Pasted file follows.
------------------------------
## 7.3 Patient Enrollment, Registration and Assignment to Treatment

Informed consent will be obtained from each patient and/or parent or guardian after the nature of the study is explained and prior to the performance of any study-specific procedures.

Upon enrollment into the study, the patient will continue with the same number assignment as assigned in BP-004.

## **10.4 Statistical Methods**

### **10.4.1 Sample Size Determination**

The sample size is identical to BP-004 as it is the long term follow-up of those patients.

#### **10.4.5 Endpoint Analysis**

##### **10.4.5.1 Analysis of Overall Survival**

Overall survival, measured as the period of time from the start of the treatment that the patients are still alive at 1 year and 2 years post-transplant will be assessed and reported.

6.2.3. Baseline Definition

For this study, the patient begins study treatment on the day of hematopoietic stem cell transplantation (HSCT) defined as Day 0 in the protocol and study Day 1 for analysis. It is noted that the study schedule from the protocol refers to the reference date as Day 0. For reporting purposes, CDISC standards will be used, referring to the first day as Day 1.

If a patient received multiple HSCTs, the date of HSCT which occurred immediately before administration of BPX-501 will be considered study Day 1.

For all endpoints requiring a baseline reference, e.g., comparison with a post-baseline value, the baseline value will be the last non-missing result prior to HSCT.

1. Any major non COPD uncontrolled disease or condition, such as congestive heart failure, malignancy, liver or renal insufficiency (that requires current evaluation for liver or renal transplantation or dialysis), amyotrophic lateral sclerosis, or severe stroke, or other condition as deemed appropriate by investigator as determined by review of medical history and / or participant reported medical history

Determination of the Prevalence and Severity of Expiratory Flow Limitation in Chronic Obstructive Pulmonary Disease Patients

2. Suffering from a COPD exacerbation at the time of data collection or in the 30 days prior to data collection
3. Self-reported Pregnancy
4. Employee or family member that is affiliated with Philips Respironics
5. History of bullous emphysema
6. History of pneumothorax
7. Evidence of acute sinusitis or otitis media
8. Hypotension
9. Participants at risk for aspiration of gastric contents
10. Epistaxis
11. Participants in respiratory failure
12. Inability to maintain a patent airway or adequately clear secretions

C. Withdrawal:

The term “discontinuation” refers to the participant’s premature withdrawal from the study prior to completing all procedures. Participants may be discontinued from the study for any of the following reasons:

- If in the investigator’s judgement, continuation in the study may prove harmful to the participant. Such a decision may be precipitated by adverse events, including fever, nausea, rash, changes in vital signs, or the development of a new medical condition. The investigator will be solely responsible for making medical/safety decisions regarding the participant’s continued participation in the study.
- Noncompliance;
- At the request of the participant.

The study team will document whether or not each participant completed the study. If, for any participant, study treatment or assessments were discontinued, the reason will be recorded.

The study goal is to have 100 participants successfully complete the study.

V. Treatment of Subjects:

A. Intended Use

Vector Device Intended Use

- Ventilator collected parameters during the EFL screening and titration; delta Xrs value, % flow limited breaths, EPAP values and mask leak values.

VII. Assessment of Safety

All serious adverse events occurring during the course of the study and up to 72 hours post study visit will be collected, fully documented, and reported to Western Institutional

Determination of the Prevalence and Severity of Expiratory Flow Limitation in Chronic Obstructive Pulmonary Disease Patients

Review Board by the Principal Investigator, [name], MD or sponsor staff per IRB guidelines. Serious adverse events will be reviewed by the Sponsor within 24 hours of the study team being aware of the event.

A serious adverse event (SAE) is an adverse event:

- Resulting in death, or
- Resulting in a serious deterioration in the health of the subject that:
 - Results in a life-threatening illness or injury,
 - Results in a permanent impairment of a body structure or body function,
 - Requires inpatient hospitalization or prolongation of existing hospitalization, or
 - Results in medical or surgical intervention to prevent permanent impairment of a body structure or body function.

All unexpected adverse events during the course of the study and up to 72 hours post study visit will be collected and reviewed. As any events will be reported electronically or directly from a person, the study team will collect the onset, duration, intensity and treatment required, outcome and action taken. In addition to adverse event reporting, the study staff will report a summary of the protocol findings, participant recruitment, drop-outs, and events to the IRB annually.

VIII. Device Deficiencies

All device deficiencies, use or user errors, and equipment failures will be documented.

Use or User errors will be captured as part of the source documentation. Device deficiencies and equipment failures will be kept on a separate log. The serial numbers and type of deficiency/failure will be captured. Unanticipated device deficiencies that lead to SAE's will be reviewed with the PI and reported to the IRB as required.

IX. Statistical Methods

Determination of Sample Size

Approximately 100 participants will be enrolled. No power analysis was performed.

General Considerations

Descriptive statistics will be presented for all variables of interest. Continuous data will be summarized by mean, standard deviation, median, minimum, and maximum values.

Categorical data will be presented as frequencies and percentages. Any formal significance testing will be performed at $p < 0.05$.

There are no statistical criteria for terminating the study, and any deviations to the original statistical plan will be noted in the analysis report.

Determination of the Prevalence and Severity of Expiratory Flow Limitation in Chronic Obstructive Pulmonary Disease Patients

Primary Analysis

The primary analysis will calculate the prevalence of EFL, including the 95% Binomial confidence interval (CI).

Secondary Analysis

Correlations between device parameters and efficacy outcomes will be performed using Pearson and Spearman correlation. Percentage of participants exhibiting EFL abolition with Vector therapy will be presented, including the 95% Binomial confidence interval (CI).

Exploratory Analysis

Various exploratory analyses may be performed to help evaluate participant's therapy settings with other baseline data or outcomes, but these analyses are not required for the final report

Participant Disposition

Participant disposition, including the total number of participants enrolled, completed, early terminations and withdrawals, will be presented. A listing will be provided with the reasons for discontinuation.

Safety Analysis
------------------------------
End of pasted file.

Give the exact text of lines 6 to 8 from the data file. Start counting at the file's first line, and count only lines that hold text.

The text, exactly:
The sample size is identical to BP-004 as it is the long term follow-up of those patients.

#### **10.4.5 Endpoint Analysis**

##### **10.4.5.1 Analysis of Overall Survival**